Seed World

Bayer Seeking Nominations for Pollinator Award


Bayer Crop Science Division today announced it is seeking nominations for its fourth annual Bee Care Community Leadership Award. The 2016 program recognizes a partnership between a beekeeper and a grower whose collaboration protects pollinators and benefits their community.
An initiative of Bayer’s North American Bee Care Program, the award provides a $6,000 grant to the winners to be used in support of a community partnership that demonstrates how beekeepers and growers are working together to promote and protect pollinators. This year’s award has evolved from previous years of focusing on the efforts of individuals to recognizing the importance of collaboration between beekeepers and growers in supporting our pollinators.
A panel of three judges will consider applications based on select criteria. Specifically, they will make their decision based on a description of the cooperative project submitted, the quality of answers to questions about bee health, and a letter of reference from one of several stakeholders, such as an apiarist, community organization, grower, agricultural group or member of a relevant organization, such as a beekeeping or gardening association.
“Honeybees play a critical role in supporting modern agricultural production, the pollination value of which has been estimated as much as $15 billion to American crops,” said Dr. Becky Langer-Curry, project manager for the Bayer North American Bee Care Program. “By working together, beekeepers and growers have shown how they can promote pollinators in their communities. This effort will highlight such programs and support partnerships that support crops and honey bees in a mutually beneficial manner.”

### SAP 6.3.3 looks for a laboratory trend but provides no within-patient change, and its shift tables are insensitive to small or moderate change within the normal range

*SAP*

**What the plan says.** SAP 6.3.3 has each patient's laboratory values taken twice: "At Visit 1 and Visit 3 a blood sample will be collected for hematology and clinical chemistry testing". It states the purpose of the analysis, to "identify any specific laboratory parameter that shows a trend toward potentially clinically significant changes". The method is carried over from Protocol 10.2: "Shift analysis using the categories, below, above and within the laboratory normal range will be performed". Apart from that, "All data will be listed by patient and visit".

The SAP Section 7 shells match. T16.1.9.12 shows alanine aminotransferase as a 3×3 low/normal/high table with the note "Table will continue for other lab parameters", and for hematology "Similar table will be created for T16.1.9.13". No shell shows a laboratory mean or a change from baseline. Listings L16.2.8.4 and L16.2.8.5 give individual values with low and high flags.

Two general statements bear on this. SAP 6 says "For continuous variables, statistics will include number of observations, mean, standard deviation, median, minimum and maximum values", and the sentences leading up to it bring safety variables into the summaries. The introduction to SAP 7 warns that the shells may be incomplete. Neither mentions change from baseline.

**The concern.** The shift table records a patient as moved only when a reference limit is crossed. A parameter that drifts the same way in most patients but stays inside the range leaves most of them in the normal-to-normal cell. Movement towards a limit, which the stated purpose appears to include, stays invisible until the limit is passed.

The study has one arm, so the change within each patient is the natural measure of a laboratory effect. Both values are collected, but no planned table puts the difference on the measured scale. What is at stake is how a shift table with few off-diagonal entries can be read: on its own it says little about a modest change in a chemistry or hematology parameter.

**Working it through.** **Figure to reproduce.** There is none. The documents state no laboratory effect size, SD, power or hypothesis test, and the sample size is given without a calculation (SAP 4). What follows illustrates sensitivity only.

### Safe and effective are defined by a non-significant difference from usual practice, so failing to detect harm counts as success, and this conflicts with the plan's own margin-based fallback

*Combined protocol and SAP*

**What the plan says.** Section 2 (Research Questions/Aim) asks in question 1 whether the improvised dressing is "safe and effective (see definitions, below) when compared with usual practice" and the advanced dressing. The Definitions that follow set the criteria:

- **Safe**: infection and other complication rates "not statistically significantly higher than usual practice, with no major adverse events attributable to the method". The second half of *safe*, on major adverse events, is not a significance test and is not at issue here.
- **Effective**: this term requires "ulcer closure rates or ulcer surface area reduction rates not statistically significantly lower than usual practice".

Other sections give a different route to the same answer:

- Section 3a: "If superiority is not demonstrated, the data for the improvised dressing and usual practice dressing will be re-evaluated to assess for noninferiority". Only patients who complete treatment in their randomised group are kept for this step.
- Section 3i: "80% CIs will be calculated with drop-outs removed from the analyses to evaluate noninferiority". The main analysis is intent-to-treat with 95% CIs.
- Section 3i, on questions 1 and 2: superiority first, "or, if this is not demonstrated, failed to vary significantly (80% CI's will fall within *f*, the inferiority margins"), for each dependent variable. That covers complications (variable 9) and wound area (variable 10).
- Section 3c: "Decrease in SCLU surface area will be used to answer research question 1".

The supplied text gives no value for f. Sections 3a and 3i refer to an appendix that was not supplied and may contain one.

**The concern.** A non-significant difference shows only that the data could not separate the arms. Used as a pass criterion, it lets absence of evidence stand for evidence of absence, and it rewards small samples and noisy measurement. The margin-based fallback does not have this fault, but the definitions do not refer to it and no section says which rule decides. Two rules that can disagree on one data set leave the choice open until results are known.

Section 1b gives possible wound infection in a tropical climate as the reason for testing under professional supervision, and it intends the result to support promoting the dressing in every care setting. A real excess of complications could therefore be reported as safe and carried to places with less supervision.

The past winners of the Bee Care Community Leadership Award exemplify beekeepers who leveraged their passion for honeybees into ways that benefited their neighbors and communities:

  • 2015 winner Paul Vonk of Mountain City, Georgia, created “HiveTool,” a system he created to help beekeepers better understand their hives, bee health and larger pollinator trends.
  • 2014 winner Herbert Everhart of Kearneysville, West Virginia, was recognized for founding an innovative program for veterans and youth to learn about beekeeping.
  • 2013 winner Steve McNair of Flanagan, Illinois, is the director of development at Salem4youth, a therapeutic residential program for at-risk men ages 12-18 years old. Through beekeeping, he provided a unique skill set and approach to teaching responsibility and discipline to Salem4youth teens.

Any beekeeper and grower pair that has created a partnership that promotes bee health in their community may apply. Those interested in applying for the award can obtain an application at The deadline for submission is Aug. 19, 2016.